There were more planes and more people at this year’s No. 1 British Flying Training School Museum’s Flights of Our Fathers Fly-In on Saturday at Terrell Municipal Airport.
The tarmac in front of the airport terminal was packed with planes, so many in fact, that others had to be located on the other side of the main runway.
Organizers do not have a final tally yet, but they believe the number of people attending this year’s event surpassed last year’s 3,000 spectators.
People attending the morning session of the fly-in were treated to a lengthy flying show put on by Carl Best in his AT-6. Wide turns, climbs and descents were amplified by a thick trail of smoke during Best’s performance.
The AT-6 was used in World War II and Royal Air Force, American and Canadian cadets trained on a link trainer at the No. 1 BFTS in Terrell.
Other WW II era planes at the fly-in included two PT- 17 Stearmans — including one flown from Pensacola, Fla., by Lt. Commander Phil Webb.
The plane was used in Terrell at the flying school during WW II.
Besides viewing the planes on the tarmac and watching Best perform, people also were able to see two shows by the Texas V-Tails, including the missing man formation in memory of the late Mark Hardin.
Hardin, who ran the airport with his wife, Melissa, died in a plane crash in October 2013. Melissa Hardin continues as the airport operator and was one of the coordinators of the fly-in.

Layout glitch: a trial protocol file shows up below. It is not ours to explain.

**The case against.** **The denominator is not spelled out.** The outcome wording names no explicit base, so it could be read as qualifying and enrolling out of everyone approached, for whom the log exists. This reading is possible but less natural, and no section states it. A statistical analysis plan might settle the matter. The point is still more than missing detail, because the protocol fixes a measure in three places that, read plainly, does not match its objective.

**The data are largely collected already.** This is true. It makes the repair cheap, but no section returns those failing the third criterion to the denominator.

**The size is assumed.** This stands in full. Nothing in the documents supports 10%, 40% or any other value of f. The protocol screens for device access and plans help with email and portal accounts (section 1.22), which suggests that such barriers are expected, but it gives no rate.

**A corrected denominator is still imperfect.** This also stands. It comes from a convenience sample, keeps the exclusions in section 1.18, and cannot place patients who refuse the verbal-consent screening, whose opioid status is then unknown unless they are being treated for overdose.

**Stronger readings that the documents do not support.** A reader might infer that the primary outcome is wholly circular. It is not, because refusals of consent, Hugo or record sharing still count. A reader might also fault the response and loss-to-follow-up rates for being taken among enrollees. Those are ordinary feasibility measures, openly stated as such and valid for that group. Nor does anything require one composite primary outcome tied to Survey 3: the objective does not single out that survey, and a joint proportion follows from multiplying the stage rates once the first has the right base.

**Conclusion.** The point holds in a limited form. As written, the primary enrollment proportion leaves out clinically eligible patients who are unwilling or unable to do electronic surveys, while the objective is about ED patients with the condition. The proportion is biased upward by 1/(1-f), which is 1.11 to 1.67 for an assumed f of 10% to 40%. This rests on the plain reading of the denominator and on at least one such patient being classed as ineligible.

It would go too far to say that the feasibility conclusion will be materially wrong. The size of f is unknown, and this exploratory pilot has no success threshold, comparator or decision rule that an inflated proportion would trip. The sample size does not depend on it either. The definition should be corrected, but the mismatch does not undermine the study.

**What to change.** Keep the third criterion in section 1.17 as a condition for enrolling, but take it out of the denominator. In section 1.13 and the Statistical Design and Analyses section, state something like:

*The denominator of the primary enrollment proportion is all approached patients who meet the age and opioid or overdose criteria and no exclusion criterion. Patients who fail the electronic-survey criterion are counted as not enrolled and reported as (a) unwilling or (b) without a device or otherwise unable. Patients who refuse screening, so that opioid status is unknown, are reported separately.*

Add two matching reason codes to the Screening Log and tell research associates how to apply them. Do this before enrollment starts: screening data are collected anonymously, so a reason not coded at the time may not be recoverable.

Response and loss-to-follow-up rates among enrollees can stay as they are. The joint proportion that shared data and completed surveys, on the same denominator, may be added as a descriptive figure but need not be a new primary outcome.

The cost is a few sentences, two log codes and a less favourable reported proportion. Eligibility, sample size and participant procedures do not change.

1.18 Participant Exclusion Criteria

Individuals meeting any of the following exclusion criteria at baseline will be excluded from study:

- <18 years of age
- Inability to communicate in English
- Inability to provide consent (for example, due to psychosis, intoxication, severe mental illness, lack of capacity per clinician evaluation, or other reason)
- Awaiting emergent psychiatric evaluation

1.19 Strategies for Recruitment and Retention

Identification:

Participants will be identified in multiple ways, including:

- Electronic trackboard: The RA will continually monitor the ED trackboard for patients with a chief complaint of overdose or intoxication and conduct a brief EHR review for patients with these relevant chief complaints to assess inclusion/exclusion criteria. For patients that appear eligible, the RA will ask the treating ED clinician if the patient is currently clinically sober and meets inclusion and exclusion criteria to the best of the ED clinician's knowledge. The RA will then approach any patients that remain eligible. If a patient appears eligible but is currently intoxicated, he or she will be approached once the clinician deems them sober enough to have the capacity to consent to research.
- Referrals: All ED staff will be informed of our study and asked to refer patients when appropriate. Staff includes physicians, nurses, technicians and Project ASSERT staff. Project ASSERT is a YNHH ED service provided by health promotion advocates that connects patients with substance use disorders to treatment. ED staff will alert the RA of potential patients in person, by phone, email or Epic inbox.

A highlight of the fly-in for some was a ride aboard Scott Glover’s WW II vintage C-47 Sky King. He gave rides on Saturday to police officers, firefighters and veterans.
Glover, who is from Mt. Pleasant, believes the plane is the most historically documented WW II combat aircraft in the world.
He chatted with riders who took a flight aboard his plane around the Terrell and Forney areas and provided a bit of history of his plane, which he restored.
According to the plane’s logs, the C-47 was assigned to the 53rd Troop Carrier Squadron and on May 4, 1943, secret orders were received to proceed from Morrison Field, West Palm Beach, Fla., via Marrekech, French Morocco, North Africa to Western Task Force.
The crew dropped 18 paratroopers on June 6, 1944, during the D-Day invasion with no casualties. But by June 6, three of the paratroopers were killed in action.
The C-47 crew made two drops in Sicily, two drops in Italy, one drop in France, and one drop in Holland.
Donna Riley, tourism director for the Terrell Chamber of Commerce, believes the fly-in went well.
“I know from the food vendors it was a great weekend,” Riley said. “It was a little different this year, a different way to see the planes.”
This year’s event was different in that the city hired an air boss for the event — Chet Krushefski of Austin-based Plane Brains.
The airspace over the airport was FAA waivered and restricted during the flyovers. Also, planes on the tarmac at the terminal were behind a barrier.
“It was a wonderful event,” Riley said. “I saw a lot of families. For the most part, it went well.”
Don Thurman, president of the No. 1 BFTS Museum board, agreed.
“I felt pretty good about it,” Thurman said. “There were a couple of glitches. There were more planes than we expected. It was a great year.”
Gary E. Lindsley may be reached at email@example.com.